"But by 1967, when the Supreme Court struck down bans on interracial marriage in Loving v. Virginia, only sixteen states still had such laws. In Loving v. Virginia, a white man, Richard Loving, and his black wife, Mildred Jeter, were arrested in Virginia on the grounds that their marriage license from the District of Columbia was invalid and that they had violated the sinister-sounding Racial Integrity Act. They were given a choice of a one-year jail term or exile from Virginia for twenty-five years by the lower court judge, Leon Bazile, who declared: "Almighty God created the races white, black, yellow, malay and red, and he placed them on separate continents.... The fact that he separated the races shows that he did not intend for the races to mix." (One wonders if conservative Virginia Christians noticed the judge's dismissal of the biblical story of the common origin of humanity in favor of the non-Christian Deist theory of "polygenesis.") In his majority opinion for the Supreme Court, Chief Justice Earl Warren ignored the Fourteenth Amendment and argued that the Virginia law violated the equal protection clause and fundamental privacy."

Saturday, June 28, 2003
The effects of the Texas sodomy case on Virginia law

n this post, I wrote:

Virginia likewise has criminalized sodomy, fornication, and lewd cohabitation. The most recent signs from the Virginia Supreme Court, oddly enough, are that some or all would uphold the constitutionality of these statutes. Justice Kinser cited them in her concurring opinion in the Arlington County "domestic partner" benefits case (in MS Word) from 2000. The majority cited the fornication and cohabitation statutes as the basis for the wrongful discharge claim in Mitchem v. Counts (in MS Word), also decided in 2000.

The viability of these criminal statutes is an element in a recurring issue in domestic relations cases, where one party may assert the constitutional privilege against self-incrimination to questions about sex acts other than with his or her spouse. The Virginia Court of Appeals' unpublished Goldmann case is one example of the self-incrimination issue.

Judge Merhige held that the fornication and cohabitation statutes were unconstitutional in Doe v. Duling, 603 F. Supp. 960 (E.D. Va. 1985), but this opinion was vacated on appeal for lack of standing, 782 F.2d 1202 (4th Cir. 1986), in an opinion by Judge Wilkinson. Roanoke gay rights lawyers also lost a constitutional challenge for lack of standing in the Virginia Court of Appeals, as reported in this 2000 opinion.

This one post has generated quite a number of hits from Googlers searching for the Virginia law of fornication.

On Thursday and Friday, the Daily Press reported here and here, the Roanoke Times reported here, the Richmond Times-Dispatch reported here, the Virginian-Pilot reported here, and Attorney General Jerry Kilgore conceded in this press release that the Lawrence case will have some effect on the laws of Virginia.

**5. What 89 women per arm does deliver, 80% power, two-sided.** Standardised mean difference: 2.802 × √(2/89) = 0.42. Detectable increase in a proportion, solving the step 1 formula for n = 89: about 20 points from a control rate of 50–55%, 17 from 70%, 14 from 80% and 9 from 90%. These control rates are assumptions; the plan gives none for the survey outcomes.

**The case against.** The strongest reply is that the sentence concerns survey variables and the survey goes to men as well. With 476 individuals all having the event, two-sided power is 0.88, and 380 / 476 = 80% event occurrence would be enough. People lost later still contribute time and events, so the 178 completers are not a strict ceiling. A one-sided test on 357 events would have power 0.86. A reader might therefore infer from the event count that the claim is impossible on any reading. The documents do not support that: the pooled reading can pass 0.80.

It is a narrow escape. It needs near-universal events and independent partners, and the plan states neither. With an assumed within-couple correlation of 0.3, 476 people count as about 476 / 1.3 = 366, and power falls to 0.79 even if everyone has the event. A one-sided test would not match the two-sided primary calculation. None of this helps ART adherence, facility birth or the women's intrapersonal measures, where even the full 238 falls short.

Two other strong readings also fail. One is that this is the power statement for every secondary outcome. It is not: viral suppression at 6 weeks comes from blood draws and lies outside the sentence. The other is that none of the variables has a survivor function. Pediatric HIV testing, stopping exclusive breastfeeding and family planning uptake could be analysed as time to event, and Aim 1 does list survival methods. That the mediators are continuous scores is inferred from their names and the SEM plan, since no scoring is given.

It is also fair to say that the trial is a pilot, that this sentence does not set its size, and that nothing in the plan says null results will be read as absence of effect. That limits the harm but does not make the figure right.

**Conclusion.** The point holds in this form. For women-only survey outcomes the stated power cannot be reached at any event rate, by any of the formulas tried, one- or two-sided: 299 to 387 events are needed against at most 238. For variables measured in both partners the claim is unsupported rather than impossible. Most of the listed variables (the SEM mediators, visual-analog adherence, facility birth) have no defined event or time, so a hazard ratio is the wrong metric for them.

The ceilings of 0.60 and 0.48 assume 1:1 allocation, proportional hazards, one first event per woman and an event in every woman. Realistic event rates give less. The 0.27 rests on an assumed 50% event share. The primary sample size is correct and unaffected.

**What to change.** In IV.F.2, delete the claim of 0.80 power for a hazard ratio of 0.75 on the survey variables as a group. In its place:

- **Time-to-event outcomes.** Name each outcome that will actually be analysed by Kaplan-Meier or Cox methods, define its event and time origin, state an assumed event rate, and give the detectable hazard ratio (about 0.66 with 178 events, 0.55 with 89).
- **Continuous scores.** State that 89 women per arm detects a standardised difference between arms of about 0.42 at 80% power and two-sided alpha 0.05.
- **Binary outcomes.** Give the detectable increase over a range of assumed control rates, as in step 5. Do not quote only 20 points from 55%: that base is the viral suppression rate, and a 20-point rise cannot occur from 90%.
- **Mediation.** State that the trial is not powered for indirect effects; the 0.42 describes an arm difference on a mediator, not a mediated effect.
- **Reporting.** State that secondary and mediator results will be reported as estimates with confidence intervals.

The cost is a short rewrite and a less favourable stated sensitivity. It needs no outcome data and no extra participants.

The likely result of the Lawrence case applied in Virginia is that the sodomy law is unconstitutional as applied to same-sex or opposite-sex scenarios, and the fornication and co-habitation statutes are probably also invalid. In fact, I would argue, the next time I see something like Mitchem (or Zysk v. Zysk), that the public policy of these statutes is trumped by the Constitution, and therefore the plaintiff has no claim or the defendant has no defense based on the illegality of fornication. (The Zysk case is the one where the Virginia Supreme Court held that a woman could not sue for contracting a loathsome social disease from her boyfriend because her injuries were the result of her illegal conduct in having sex with him.)

Tim Sandefur has this interesting post comparing the Lawrence decision with the Loving case, which struck down Virginia's ban on interracial marriage.

Tuesday, April 12, 2005
Justice Carrico and deference to the legislature

As I have recently read Virginia Hasn't Always Been for Lovers: Interracial Marriage Bans and the Case of Richard and Mildred Loving, it gave me occasion to read the Virginia Supreme Court opinion in the Loving case, written by Justice Carrico.

In that opinion, Justice Carrico applied the Court's earlier opinion in Naim v. Naim, 197 Va. 80, 87 S.E.2d 749 (1955), and refused to recognize that the U.S. Supreme Court's intervening decision in McLaughlin v. State of Florida, 379 U.S. 184 (1964), justified a different course. Loving v. Com., 206 Va. 924, 147 S.E.2d 78 (1966). Rejecting the policy arguments of the appellants, Justice Carrico wrote:

"A decision by this court reversing the Naim case upon consideration of the opinions of such text writers would be judicial legislation in the rawest sense of that term. Such arguments are properly addressable to the legislature, which enacted the law in the first place, and not to this court, whose prescribed role in the separated powers of government is to adjudicate, and not to legislate."